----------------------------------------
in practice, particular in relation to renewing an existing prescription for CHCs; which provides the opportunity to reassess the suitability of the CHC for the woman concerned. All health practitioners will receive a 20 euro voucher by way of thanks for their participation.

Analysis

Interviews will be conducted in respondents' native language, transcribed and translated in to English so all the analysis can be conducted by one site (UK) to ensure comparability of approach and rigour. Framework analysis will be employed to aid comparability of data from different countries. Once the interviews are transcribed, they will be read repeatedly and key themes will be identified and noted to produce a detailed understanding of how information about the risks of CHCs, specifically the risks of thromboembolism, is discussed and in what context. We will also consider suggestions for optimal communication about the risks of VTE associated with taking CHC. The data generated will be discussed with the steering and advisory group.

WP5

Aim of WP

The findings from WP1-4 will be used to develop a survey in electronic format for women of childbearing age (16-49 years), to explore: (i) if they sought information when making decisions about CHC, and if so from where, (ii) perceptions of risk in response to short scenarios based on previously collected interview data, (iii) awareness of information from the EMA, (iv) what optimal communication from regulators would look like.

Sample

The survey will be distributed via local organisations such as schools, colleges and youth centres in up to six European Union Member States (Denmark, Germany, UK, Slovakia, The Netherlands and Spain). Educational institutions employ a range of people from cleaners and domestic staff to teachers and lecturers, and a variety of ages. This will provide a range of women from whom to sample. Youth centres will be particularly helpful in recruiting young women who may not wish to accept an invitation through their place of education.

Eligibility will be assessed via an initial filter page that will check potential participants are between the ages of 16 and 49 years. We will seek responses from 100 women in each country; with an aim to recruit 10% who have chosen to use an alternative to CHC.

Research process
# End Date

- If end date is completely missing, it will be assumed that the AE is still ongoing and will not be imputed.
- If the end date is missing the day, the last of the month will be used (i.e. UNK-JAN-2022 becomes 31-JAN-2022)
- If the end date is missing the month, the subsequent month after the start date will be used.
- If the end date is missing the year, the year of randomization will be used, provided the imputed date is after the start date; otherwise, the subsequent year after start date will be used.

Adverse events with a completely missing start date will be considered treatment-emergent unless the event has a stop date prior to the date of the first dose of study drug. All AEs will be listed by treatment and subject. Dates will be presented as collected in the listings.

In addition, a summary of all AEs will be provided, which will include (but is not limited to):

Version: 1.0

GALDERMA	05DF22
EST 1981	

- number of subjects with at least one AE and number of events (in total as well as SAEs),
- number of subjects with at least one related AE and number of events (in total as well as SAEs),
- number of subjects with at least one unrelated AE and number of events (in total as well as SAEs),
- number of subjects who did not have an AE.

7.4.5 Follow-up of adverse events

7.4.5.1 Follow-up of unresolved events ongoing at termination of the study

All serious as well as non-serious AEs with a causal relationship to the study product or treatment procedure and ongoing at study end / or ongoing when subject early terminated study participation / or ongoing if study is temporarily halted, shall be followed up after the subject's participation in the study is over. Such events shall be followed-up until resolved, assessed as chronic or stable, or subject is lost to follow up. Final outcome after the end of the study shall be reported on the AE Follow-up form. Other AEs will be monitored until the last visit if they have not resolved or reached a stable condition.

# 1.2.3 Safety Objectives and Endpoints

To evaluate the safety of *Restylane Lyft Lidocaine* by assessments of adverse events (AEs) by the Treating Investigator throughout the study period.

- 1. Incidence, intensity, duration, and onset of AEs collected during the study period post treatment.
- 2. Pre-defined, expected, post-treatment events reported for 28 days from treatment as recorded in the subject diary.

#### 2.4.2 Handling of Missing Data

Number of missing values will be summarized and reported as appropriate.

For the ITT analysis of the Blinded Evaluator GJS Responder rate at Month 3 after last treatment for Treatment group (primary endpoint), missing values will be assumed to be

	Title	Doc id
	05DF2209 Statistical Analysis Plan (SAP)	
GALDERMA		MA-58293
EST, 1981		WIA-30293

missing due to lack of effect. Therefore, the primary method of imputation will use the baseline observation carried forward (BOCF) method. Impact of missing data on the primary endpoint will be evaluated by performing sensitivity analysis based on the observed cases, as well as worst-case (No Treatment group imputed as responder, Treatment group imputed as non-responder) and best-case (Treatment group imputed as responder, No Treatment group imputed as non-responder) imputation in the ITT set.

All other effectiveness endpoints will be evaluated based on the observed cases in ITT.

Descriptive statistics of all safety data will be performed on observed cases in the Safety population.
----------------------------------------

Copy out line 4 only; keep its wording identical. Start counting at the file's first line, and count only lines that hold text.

WP5